The Washington Post

Lukoil chairman dies after reportedly falling from Moscow hospital window


The chairman of Russia’s second-largest oil company, Lukoil, died Thursday after reportedly falling from the window of a Moscow hospital where he was being treated after suffering a heart attack.

Ravil Maganov, 67, fell from a sixth-floor window at Central Clinical Hospital about 7 a.m. local time, the state-run Tass news agency reported.

It was not clear whether Maganov’s death was an accident, a suicide or something more sinister.

Conflictin­g theories immediatel­y emerged in the Russian media, with Tass citing an unnamed source in law enforcemen­t as saying that Maganov had been taking antidepres­sants and killed himself.

Baza, an online outlet with links to the police, reported that the oil executive might have slipped while smoking on a balcony.

Lukoil confirmed Maganov’s death but said only that he “passed away following a severe illness.”

“Ravil Maganov immensely contribute­d to the developmen­t of not only the company, but of the entire Russian oil and gas sector,” the company said in a statement posted on its website that also expressed condolence­s to his family on behalf of Lukoil’s “thousands of employees.”

Maganov’s unexplaine­d fall is one of several incidents this year involving high-profile Russian oil and gas executives whose lives ended in gory or murky circumstan­ces.

In April, the body of a former top manager of gas giant Novatek, Sergey Protosenya, was found at a Spanish villa alongside those of his wife and their 18-year-old daughter.

Spanish news outlet Telecinco reported that police found the mother and the daughter in separate rooms with stab wounds. Protosenya was found in the yard, where he had reportedly hanged himself.

Spanish media reported at the time that murder-suicide was the leading theory in the investigat­ion by Catalan police.

Novatek, however, seemingly cast doubt that Protosenya could be responsibl­e for the deaths of his wife and daughter.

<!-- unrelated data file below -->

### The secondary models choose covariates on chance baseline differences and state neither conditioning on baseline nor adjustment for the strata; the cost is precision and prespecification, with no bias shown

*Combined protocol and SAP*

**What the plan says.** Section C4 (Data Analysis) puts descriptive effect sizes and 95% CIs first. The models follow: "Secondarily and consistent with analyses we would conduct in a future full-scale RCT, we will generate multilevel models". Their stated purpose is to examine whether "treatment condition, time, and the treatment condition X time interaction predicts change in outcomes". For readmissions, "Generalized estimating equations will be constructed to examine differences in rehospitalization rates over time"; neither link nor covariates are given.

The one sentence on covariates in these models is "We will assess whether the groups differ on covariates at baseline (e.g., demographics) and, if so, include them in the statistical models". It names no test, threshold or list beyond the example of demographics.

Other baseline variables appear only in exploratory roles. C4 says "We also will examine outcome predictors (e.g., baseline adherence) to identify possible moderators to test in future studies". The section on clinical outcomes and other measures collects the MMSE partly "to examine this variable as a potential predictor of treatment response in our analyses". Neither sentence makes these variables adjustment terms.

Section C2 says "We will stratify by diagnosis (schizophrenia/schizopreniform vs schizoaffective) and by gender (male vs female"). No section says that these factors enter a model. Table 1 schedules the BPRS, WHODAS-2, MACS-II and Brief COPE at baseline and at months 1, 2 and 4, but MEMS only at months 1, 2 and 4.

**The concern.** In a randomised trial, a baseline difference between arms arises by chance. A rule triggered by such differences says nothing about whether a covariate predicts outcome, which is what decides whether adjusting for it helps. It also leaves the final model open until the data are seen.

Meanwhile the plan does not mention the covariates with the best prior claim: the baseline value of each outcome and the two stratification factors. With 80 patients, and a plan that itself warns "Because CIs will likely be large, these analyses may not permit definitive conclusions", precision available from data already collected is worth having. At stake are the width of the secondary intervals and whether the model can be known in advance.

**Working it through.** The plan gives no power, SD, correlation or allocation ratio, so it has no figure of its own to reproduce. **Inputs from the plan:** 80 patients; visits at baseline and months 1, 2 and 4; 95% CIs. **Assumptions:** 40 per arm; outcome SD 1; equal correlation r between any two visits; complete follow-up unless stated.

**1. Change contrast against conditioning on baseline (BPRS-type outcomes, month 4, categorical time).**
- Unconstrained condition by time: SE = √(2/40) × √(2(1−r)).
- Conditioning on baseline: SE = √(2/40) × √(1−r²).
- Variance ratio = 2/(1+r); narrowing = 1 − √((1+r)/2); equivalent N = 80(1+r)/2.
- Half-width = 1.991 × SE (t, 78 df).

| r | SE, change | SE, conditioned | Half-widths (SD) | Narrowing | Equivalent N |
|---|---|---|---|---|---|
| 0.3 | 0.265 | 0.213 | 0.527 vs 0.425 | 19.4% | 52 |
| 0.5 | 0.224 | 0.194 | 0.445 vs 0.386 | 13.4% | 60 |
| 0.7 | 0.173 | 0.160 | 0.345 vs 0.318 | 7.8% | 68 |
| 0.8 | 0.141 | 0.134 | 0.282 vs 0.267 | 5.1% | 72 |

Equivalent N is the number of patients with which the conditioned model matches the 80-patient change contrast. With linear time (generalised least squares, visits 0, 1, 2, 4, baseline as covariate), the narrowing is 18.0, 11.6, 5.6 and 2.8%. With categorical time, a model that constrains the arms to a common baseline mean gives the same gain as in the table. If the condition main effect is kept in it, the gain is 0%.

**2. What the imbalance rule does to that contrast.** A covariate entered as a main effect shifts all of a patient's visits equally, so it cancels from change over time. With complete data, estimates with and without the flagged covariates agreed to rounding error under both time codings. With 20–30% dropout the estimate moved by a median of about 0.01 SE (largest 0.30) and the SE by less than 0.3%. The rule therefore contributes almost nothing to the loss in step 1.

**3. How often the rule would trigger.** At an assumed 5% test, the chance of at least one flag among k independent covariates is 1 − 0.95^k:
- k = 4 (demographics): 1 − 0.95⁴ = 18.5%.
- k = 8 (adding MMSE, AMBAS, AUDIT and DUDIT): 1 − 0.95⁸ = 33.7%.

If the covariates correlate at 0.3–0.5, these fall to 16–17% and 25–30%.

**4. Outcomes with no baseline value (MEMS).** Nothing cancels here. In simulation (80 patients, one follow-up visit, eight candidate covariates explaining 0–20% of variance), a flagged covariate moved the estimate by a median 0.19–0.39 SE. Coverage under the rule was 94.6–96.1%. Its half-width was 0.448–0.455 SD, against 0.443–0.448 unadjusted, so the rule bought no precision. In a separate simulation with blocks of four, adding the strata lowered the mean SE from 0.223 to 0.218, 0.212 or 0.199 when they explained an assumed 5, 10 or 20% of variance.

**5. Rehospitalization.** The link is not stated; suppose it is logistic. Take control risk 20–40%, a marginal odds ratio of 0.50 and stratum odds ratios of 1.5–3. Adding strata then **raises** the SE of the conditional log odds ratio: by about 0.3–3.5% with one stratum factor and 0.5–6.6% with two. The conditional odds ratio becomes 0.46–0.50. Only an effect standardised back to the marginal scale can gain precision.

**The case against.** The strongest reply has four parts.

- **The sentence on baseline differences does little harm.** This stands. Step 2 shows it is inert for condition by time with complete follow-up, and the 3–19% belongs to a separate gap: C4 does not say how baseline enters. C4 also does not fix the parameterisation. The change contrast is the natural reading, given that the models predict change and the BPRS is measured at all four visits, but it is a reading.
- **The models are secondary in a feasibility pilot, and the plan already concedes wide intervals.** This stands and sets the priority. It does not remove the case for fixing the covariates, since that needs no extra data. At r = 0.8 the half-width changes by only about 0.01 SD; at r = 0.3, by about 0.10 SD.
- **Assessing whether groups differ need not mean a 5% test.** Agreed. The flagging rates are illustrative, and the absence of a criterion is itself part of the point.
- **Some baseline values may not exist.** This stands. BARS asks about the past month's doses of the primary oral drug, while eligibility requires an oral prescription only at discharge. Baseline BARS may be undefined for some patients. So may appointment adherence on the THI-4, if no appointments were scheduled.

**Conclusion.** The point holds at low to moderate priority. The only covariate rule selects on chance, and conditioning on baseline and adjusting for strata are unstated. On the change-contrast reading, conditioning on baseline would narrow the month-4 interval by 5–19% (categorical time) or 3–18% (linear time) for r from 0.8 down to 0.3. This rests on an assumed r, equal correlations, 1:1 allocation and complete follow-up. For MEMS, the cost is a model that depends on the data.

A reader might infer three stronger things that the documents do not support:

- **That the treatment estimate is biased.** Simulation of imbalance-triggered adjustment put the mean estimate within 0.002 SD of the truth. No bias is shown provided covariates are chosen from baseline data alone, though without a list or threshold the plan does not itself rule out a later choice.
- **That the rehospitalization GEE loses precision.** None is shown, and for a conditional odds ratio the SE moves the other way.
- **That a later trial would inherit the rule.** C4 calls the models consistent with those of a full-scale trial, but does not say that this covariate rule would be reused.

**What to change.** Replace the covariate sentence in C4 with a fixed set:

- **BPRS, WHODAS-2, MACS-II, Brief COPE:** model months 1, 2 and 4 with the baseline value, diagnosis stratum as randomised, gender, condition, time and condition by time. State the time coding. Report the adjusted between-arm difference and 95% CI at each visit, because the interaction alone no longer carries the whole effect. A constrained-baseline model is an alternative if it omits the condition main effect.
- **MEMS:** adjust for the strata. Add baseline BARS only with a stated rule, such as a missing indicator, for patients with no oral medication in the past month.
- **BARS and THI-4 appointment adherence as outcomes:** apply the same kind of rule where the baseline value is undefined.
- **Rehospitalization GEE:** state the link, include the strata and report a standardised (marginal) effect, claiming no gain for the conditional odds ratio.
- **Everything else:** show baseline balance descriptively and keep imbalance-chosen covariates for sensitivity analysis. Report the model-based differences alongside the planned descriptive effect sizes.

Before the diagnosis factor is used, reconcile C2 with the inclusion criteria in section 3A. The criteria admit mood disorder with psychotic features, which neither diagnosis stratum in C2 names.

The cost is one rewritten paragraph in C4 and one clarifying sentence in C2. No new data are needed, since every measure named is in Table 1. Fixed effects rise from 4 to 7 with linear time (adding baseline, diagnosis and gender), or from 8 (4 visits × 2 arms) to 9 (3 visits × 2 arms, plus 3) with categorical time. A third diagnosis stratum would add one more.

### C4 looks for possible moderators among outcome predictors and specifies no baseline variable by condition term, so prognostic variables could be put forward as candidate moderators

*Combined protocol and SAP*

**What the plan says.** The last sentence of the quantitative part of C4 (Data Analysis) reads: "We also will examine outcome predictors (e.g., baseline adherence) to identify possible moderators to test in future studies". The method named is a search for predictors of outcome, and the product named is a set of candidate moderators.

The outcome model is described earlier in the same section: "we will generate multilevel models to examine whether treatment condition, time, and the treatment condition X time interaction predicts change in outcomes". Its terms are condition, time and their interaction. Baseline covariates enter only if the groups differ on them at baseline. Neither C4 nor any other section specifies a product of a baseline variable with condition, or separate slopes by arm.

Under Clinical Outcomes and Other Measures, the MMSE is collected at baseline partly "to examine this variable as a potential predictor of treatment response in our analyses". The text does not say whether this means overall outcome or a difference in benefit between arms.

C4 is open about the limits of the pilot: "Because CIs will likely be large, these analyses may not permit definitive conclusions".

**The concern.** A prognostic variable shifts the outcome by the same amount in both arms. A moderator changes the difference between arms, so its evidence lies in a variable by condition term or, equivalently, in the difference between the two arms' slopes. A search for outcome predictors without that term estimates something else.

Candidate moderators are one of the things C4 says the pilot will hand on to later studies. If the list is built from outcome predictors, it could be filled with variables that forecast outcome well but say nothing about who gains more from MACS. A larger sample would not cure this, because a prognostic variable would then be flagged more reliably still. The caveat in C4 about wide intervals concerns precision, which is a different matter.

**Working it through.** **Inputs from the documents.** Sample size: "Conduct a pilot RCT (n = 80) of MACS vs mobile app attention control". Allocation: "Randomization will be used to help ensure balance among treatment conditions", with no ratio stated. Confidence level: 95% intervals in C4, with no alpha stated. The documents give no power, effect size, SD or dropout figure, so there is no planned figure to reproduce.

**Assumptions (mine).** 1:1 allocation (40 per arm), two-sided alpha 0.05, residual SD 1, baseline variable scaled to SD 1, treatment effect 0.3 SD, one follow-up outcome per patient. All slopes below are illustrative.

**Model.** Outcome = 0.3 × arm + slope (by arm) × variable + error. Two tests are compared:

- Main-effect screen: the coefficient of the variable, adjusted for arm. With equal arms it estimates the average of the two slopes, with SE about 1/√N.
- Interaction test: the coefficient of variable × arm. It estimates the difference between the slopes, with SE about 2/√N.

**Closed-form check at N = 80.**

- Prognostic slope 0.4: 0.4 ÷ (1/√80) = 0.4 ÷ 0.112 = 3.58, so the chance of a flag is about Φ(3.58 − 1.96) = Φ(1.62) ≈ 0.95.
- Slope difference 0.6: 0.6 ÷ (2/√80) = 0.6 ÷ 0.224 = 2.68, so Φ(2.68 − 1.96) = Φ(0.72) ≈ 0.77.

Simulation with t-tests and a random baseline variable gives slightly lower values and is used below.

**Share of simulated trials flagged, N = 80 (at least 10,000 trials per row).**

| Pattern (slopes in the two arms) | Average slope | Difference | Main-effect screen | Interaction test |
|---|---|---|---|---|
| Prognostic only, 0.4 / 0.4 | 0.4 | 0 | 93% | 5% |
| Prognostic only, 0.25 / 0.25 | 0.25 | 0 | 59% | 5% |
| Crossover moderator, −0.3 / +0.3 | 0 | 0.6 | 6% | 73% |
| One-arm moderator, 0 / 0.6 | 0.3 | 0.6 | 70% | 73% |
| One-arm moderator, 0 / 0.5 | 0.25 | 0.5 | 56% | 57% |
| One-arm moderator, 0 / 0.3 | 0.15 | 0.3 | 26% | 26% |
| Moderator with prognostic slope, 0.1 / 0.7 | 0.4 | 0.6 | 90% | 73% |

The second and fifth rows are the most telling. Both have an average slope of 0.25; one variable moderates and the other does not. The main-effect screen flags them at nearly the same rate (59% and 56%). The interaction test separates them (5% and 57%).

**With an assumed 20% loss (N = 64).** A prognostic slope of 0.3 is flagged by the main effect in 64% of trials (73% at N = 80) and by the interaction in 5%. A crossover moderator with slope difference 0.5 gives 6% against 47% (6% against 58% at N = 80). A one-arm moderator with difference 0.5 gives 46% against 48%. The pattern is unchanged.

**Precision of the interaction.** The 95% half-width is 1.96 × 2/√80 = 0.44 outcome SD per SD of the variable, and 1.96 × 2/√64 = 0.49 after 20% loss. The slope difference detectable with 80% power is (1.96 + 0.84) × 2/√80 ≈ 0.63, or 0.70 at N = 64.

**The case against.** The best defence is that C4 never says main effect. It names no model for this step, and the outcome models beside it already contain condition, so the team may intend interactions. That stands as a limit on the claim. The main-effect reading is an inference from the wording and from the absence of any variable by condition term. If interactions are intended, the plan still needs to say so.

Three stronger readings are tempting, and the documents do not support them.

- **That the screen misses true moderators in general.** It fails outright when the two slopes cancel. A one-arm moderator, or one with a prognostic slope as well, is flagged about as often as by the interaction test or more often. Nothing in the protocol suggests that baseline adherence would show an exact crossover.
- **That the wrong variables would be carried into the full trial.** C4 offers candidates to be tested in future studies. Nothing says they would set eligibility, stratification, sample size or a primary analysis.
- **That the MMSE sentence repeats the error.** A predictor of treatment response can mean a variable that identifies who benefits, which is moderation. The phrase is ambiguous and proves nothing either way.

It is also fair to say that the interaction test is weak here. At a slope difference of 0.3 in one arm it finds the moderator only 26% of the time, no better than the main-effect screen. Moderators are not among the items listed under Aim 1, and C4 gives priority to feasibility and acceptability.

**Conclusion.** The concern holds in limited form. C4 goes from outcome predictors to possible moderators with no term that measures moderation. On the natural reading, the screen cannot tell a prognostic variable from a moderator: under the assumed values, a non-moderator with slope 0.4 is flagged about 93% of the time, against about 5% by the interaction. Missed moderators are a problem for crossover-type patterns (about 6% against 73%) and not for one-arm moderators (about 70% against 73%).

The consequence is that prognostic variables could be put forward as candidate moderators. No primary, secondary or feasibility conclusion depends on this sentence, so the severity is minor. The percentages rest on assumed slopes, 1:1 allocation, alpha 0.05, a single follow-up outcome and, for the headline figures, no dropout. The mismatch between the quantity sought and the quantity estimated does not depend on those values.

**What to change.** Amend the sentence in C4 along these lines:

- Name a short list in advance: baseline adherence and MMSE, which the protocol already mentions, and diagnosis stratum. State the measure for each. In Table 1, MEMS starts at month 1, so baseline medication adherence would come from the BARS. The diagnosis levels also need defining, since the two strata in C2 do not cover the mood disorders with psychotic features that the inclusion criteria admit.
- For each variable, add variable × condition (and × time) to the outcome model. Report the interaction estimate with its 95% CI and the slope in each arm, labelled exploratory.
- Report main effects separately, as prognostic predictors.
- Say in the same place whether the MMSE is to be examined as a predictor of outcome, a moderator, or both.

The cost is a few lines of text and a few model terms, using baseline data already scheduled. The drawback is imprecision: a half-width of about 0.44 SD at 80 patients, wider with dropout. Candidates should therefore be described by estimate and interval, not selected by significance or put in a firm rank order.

He “establishe­d himself as an outstandin­g person and a wonderful family man,” the company said in a statement. “Unfortunat­ely, speculatio­ns have emerged in the media about this topic, but we are convinced that these speculatio­ns bear no relation to reality.”

A former vice president of Gazpromban­k, Vladislav Avayev, was similarly found dead in April alongside his wife and daughter in their Moscow apartment.

A month later, former Lukoil tycoon Alexander Subbotin died of heart failure in the Moscow region after reportedly receiving homeopathi­c treatment from a shaman who offered his clients injections of toad poison.

Lukoil made headlines in March as the only Russian oil producer to call for an end to the war in Ukraine. In a statement issued just days after the Feb. 24 invasion, Lukoil “expressed concern over the ongoing tragic events in Ukraine” and called for “the immediate cessation of the armed conflict.”

Lukoil CEO Vagit Alekperov resigned in late April after being placed under sanction by Western countries.

Maganov had served as Lukoil’s first executive vice president since 1994 and was appointed in 2020 to lead its board of directors.

His brother, Nail Maganov, is the CEO of another large oil and gas company, Tatneft.

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